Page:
Full results of repurposed cancer drug trial highlight potential benefits

Previous top line results indicated that, while safe, Nilotinib failed to show benefit. The full results now show that there may be some potential benefits.

Full results of the US-based NILO-PD clinical trial have been published in the research journal JAMA Neurology. They show that those taking nilotinib may have had some better outcomes and positive biological changes compared to the placebo group. 

But the findings are not clear cut and any positive effects will need confirming by larger trials.

The clinical trial

The NILO-PD phase 2 trial recruited 75 participants with moderate to advanced Parkinson's to take low doses of an approved cancer drug called nilotinib that is used to treat leukaemia.

Participants were randomly assigned to receive nilotinib at 150mg or 300mg, or a placebo daily over 12 months. Neither the researchers nor participants knew who was receiving what, this is called a double-blind trial.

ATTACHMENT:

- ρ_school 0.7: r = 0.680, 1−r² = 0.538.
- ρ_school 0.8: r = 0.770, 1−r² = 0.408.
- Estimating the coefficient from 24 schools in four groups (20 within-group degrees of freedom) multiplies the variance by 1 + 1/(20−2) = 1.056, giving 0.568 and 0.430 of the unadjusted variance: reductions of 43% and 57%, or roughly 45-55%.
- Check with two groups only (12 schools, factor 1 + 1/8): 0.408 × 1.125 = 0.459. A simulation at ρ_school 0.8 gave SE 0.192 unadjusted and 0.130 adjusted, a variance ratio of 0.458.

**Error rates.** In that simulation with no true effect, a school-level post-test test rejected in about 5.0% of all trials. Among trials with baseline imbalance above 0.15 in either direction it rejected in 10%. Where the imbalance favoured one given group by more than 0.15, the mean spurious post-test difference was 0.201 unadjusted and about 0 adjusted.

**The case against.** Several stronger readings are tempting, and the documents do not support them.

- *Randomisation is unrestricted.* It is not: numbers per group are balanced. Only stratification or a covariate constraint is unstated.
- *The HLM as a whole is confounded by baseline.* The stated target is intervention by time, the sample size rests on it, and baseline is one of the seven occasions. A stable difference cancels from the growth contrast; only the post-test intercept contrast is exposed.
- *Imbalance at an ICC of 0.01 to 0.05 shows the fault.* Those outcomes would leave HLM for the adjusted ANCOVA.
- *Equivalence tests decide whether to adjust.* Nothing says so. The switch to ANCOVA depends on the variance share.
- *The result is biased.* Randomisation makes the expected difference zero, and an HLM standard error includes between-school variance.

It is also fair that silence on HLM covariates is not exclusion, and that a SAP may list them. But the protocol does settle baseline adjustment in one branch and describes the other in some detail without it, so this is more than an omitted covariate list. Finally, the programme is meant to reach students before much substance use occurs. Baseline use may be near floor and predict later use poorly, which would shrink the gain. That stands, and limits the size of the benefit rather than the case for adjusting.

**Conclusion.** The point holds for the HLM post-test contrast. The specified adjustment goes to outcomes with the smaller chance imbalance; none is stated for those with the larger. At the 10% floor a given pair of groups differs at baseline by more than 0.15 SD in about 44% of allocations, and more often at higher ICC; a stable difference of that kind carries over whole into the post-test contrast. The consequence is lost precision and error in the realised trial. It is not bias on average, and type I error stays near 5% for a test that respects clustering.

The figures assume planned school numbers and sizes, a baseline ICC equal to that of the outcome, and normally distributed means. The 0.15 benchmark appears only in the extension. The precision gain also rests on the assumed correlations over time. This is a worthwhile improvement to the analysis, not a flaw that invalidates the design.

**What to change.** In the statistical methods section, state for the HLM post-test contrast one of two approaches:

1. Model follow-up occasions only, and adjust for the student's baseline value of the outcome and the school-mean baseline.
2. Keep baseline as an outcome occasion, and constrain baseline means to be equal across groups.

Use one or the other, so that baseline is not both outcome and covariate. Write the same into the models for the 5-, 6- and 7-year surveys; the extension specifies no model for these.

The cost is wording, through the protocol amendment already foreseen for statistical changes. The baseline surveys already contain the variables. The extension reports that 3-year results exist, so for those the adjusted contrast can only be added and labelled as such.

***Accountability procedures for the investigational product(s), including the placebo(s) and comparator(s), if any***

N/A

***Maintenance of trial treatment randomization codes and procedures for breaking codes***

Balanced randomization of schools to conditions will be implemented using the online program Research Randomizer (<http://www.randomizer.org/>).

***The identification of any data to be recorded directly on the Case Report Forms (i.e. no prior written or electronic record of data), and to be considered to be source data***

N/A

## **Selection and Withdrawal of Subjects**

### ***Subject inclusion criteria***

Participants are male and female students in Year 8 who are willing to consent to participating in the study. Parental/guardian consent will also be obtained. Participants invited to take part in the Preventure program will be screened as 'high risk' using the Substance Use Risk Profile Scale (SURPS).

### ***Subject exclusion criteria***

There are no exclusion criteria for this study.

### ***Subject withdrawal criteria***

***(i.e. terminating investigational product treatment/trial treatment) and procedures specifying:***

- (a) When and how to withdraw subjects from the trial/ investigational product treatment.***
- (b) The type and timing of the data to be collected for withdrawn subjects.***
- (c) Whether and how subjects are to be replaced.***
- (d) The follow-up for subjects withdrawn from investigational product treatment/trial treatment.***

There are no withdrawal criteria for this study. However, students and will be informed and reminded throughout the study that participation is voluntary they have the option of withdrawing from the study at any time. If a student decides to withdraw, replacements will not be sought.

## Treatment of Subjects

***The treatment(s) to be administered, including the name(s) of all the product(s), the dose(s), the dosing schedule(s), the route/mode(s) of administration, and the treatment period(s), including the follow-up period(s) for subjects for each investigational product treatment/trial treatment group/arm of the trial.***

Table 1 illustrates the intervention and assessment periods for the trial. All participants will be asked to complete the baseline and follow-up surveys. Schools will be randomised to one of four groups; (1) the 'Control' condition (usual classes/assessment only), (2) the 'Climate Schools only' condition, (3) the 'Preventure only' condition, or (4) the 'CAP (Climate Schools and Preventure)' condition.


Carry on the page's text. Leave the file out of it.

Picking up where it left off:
The results

Top line results were released earlier this month in an effort to keep the Parkinson’s community up to date with the latest developments. While, these early results showed the low dose nilotinib was safe, no significant benefits were reported.

Now, full results suggest that those taking nilotinib may have performed better in certain measures of Parkinson’s, including motor testing and quality of life. Nilotinib was also seen to potentially reduce the levels of two toxic proteins associated with Parkinson’s, alpha synuclein and tau, and boost dopamine production.

However, the beneficial effects are not clear cut and no significant differences were seen in motor and nonmotor outcomes between the nilotinib groups and the placebo group. 

Dr Beckie Port, Research Communications Manager, comments:

“These full results add to our understanding of the potential of nilotinib for treating Parkinson’s but there are still unanswered questions. 

“Future trials of nilotinib or drugs that work in a similar way may demonstrate beneficial effects. But to give clinical trials the best chance of success, it is vital we invest in better, faster and more accurate ways to measure the symptoms of Parkinson’s and improved tools for use in clinical trials.”